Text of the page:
The better your Tomato crop, the more important it is to support those heavy, leafy vines laden with ripening fruits. Our favorite system is to train them in circular cages~and we don’t mean those flimsy ones you buy at the garden center, which are neither tall enough nor strong enough to support the weight of indeterminate (vining) varieties. Instead we purchase sheets of concrete reinforcing wire, which is sold at hardware stores in flat rectangular sheets of heavy duty metal grid, with 6" X 6" openings, just the right size for reaching in to pick. Each sheet, cut in half, will make two 5' tall cylindrical cages. Cut the sheet in half with wire cutters, leaving stubs of wire that can be twisted around the opposite sides to form a cylinder about 18" in diameter. Also snip off the horizontal wire at the bottom, leaving more stubs you can poke into the earth to hold the cage steady. As the Tomatoes grow you can train them a little, removing the bottom suckers up to the first fruiting branch, and guiding each uppermost tip to stay within the cage as it grows. But most of the time the vines will simply rest their elbows on the wire, so to speak, as they climb, remaining staunchly upright.

Deer Resistant Seed Varieties

Cooking Tip: Variations on a Theme
At the height of Tomato season, platters appear on the table regularly, and we never seem to get tired of them. But it’s nice to vary the dressing. Sometimes it’s just a simple vinaigrette. Sometimes its a heavier balsamic vinegar dressing with olive oil and honey. Sliced red Onions are often part of the mix. Basil, either with the leaves whole or cut into ribbons, is a frequent player. And sometimes we make a pesto with our Lemon Basil and some good olive oil--maybe a little extra lemon as well, and some parmigiano cheese. It stays a brighter green than other pestos, and is wonderful spooned over the Tomato.

Speed-freeze Tomatoes
There's always too many Tomatoes and there's never enough time to can them all. Here's an easy way to freeze them instead. Wash the Tomatoes and cut out the little core at the stem leaving as much of the good flesh as possible. Then, simply fill one-gallon plastic freezer bags with the fruits. They do not need to be blanched and can be used by just dropping them into soups or sauces. If you prefer them skinless, just thaw them and the skins will slip right off. Paste Tomatoes (like Milano Plum Tomatoes) are fleshier and work the best, but you can use other types if that is what you have.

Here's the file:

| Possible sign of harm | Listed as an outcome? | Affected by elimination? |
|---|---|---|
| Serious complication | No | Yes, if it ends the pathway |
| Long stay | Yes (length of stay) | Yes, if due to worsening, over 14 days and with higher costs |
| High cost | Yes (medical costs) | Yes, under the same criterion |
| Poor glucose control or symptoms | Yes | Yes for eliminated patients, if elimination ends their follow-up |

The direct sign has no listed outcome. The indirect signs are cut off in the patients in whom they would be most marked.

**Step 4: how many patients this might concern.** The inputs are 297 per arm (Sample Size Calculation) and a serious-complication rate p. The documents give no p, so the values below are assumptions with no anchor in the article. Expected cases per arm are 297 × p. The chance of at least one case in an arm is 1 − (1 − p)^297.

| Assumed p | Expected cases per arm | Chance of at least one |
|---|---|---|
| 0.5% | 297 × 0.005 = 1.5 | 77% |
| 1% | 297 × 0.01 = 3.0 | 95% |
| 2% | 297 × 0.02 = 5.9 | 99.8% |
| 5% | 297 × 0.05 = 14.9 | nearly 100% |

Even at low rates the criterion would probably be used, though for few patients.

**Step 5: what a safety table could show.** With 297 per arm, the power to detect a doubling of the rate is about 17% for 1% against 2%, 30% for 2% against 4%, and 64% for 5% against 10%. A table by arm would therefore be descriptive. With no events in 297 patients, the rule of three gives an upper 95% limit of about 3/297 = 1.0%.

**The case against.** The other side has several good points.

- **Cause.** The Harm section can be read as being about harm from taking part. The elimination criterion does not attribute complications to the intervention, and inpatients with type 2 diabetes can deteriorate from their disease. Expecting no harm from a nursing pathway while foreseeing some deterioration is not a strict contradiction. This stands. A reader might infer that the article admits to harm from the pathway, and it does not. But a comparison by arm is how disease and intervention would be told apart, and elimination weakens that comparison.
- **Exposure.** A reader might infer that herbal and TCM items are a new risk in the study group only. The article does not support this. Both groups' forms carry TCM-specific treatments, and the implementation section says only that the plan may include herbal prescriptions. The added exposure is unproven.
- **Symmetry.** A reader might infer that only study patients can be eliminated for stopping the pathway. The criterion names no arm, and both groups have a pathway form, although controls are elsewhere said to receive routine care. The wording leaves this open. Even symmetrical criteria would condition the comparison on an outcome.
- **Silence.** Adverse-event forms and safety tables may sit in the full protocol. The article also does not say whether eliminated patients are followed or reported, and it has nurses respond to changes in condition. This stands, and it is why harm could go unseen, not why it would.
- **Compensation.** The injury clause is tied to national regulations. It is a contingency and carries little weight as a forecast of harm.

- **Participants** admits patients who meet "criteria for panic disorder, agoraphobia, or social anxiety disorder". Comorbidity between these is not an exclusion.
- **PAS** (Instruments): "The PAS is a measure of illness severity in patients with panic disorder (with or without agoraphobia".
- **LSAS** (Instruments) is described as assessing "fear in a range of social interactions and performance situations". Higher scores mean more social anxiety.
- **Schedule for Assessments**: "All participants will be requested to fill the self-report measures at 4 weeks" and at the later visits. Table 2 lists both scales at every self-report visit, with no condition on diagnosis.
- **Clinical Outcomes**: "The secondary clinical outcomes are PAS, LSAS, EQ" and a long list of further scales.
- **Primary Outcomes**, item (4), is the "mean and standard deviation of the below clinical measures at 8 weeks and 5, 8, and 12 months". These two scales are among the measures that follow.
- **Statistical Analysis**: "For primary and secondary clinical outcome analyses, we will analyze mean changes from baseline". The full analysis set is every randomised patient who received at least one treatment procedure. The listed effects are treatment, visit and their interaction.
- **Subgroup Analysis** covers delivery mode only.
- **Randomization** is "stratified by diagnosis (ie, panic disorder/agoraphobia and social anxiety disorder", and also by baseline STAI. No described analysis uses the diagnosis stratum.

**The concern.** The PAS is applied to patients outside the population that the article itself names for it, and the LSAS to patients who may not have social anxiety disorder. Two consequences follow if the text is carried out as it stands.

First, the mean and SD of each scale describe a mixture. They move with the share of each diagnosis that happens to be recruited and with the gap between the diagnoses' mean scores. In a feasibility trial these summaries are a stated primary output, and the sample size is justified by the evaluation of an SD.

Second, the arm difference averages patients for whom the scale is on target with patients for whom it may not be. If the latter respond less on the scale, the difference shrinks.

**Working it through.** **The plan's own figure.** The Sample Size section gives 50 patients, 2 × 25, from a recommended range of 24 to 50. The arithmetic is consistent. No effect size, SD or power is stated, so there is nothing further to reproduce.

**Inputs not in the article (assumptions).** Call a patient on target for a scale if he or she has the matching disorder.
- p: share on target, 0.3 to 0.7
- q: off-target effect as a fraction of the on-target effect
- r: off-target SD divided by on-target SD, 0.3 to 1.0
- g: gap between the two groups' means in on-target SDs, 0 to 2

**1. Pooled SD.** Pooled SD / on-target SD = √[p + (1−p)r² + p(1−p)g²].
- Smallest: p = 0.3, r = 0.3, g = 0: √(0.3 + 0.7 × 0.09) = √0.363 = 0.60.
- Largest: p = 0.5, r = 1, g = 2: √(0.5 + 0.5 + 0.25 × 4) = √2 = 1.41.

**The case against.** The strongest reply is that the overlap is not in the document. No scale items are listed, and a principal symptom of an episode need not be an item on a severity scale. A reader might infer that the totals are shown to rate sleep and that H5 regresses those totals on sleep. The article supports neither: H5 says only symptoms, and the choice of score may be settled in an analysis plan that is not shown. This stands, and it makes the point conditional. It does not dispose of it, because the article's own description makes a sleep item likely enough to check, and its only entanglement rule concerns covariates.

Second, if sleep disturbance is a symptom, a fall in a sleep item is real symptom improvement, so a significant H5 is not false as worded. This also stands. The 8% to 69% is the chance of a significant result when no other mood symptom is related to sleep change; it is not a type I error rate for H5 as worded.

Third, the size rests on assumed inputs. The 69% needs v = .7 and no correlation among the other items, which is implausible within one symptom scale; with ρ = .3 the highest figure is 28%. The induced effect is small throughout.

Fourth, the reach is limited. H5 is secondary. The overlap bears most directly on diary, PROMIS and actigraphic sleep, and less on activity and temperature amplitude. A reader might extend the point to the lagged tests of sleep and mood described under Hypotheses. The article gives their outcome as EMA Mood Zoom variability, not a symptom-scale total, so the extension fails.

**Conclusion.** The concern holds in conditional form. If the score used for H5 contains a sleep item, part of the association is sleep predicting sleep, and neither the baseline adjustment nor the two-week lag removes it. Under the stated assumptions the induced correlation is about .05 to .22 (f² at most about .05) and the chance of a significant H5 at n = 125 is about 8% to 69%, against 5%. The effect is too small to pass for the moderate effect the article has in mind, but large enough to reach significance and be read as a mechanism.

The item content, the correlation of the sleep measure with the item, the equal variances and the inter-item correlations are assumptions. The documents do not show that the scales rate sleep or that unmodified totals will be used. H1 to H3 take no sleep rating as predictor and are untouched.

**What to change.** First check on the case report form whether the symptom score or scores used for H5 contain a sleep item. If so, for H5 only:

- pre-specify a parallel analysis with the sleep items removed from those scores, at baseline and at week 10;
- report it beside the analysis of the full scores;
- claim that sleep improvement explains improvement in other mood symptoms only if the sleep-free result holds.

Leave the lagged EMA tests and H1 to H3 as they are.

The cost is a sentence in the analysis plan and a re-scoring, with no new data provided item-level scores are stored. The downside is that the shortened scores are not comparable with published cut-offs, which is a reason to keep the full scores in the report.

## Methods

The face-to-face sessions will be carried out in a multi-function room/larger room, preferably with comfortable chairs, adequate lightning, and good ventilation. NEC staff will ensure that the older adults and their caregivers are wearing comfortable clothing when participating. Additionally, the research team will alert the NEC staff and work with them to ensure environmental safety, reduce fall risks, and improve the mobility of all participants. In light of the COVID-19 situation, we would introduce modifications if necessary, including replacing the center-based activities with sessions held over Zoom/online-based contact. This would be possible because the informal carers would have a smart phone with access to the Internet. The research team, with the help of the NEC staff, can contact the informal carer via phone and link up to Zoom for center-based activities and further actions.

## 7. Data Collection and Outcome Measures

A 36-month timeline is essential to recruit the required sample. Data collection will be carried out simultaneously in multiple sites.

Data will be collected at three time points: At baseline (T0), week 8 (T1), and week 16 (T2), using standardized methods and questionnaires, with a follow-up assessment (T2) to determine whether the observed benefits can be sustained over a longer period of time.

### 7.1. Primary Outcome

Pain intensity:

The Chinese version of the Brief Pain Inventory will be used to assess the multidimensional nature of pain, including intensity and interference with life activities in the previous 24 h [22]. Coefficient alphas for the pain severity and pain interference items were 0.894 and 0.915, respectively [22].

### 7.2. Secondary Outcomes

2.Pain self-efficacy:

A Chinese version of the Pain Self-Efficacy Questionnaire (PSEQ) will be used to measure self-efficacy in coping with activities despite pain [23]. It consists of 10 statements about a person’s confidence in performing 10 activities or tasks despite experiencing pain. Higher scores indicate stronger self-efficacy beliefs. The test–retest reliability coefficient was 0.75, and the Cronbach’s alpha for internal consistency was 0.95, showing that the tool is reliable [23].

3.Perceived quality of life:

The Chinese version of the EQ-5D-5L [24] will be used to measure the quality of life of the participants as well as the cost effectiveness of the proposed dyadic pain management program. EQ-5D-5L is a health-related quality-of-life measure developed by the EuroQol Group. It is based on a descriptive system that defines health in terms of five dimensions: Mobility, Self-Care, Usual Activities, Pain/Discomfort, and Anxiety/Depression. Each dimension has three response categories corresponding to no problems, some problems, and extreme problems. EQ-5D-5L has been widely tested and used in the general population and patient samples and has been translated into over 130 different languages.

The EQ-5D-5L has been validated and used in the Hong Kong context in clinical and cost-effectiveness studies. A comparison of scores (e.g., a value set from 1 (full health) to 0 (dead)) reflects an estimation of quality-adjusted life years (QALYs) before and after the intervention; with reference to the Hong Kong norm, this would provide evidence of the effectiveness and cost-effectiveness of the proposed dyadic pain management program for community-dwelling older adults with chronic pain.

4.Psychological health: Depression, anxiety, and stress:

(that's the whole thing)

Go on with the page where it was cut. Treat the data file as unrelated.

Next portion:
The Tao of Tomato Sauce
Although we tend to eat with the seasons, there’s one summer crop we're never willing to part with when frost threatens: Tomatoes. The trouble is, we're often too busy or lazy for the hours we'd need to can them or cook them down into sauce. Fortunately we've found a way to let tomato sauce “just happen”. When frost is predicted we pick all of our ripe Plum Tomatoes, rinse them off, cut out the little core at the stem end, and place them in 1-gallon sealable plastic bags, in the freezer. Whenever we need them we can take them out individually or by the bagful. We quickly slip off their skins by holding them under hot tap water for a few seconds while they’re still rock hard. This way, much less of the beautiful, nutritious pulp clings to the discarded skins. Once skinned they can be tossed into soups and stews, or turned into a completely effortless sauce. To make it, we just set the frozen Tomatoes in a steamer or colander, over a pot, and let the liquid drip through the holes into the pot as they thaw. This water, which is nearly clear, can be added to another recipe or discarded. Meanwhile, while we're off doing something else, the Tomatoes have become a little pile of rich, concentrated goodness~in other words, a sauce. All they need is a little olive oil, Garlic and herbs.